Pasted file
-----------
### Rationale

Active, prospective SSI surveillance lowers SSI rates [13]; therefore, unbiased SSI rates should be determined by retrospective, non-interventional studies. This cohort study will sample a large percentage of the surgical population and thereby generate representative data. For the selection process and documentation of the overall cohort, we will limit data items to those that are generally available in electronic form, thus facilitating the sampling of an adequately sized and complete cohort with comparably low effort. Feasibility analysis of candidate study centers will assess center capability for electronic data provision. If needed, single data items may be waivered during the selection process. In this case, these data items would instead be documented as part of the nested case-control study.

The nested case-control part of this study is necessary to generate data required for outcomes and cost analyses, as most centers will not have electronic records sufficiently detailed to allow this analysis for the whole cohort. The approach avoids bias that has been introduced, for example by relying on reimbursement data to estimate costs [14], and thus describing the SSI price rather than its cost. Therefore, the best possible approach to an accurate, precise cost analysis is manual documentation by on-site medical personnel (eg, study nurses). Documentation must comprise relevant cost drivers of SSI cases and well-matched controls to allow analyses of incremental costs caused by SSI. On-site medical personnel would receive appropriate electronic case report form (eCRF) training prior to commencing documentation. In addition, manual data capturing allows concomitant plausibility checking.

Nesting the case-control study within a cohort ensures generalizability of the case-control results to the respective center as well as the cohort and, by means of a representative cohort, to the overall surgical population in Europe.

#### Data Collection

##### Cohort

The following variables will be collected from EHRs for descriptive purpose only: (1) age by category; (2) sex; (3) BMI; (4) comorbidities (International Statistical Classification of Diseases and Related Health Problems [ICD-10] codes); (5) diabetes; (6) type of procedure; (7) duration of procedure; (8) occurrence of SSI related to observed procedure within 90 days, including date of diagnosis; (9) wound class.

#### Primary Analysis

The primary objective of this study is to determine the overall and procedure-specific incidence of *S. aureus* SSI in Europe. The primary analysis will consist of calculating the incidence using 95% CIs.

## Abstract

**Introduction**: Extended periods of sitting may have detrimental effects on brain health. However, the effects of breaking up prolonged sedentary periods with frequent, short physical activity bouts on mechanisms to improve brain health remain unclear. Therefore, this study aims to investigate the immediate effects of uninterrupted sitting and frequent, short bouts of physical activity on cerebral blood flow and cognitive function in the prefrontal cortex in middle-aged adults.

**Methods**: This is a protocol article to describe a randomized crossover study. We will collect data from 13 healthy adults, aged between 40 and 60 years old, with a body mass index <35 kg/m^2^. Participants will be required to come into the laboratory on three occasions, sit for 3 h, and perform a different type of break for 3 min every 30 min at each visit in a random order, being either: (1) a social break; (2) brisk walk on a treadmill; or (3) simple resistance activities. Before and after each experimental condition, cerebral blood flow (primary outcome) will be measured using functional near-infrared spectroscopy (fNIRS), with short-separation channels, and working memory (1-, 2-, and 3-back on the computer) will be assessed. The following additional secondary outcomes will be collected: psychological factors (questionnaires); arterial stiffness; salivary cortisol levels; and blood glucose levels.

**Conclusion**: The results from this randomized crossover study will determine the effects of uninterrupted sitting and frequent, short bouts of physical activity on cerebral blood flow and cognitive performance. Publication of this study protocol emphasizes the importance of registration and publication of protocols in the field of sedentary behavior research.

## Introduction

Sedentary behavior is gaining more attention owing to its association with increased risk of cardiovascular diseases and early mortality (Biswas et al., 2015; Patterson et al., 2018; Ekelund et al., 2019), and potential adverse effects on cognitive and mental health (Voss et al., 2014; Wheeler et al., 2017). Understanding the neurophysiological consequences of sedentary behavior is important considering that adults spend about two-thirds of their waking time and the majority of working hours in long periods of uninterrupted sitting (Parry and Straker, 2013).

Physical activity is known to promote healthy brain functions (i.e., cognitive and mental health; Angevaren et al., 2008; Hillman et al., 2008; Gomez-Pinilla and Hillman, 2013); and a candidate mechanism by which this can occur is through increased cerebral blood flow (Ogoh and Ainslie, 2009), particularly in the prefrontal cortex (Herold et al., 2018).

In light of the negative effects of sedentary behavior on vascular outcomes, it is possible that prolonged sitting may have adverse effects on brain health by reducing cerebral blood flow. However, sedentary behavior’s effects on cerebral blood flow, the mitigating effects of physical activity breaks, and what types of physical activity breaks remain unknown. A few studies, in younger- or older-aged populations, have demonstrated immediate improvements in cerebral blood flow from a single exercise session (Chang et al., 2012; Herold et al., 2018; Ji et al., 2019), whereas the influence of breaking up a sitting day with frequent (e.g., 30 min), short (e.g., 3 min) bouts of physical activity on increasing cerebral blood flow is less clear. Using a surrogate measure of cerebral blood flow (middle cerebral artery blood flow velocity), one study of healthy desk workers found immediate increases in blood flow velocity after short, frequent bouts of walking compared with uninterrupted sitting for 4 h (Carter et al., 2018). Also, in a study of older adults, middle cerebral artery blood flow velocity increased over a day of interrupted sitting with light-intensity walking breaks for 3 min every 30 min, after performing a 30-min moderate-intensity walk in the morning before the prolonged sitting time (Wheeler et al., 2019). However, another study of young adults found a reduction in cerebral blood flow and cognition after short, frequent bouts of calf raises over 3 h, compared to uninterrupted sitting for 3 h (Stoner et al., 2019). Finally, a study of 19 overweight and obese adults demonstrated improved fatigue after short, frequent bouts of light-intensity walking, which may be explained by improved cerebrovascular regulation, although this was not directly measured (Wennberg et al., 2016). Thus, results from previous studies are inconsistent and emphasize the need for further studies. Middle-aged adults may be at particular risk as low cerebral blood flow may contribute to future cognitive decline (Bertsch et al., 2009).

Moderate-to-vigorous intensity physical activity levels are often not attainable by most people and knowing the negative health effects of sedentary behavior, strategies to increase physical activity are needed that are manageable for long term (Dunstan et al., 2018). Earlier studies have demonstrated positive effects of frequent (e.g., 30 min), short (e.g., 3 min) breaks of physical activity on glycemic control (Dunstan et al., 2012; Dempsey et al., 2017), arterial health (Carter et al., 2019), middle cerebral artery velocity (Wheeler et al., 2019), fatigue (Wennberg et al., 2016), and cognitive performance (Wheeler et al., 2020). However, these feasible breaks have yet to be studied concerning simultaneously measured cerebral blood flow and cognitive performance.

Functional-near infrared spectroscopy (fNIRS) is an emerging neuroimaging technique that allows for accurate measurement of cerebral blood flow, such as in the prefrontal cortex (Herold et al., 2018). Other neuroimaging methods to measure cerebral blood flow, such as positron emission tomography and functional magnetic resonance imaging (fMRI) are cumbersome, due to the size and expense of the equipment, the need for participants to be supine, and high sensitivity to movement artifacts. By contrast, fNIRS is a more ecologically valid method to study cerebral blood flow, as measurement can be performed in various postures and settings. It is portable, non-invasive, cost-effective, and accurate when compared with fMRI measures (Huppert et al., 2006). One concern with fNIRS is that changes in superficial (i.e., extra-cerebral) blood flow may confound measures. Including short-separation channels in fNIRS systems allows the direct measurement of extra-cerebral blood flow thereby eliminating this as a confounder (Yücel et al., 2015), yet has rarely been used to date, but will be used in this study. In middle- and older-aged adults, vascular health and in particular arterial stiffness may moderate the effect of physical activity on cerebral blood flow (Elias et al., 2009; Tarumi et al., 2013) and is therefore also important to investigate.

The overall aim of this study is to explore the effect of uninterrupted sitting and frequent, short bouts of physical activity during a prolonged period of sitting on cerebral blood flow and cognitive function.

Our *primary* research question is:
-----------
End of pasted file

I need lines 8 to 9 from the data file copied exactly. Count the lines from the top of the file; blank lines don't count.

#### Primary Analysis

The primary objective of this study is to determine the overall and procedure-specific incidence of *S. aureus* SSI in Europe. The primary analysis will consist of calculating the incidence using 95% CIs.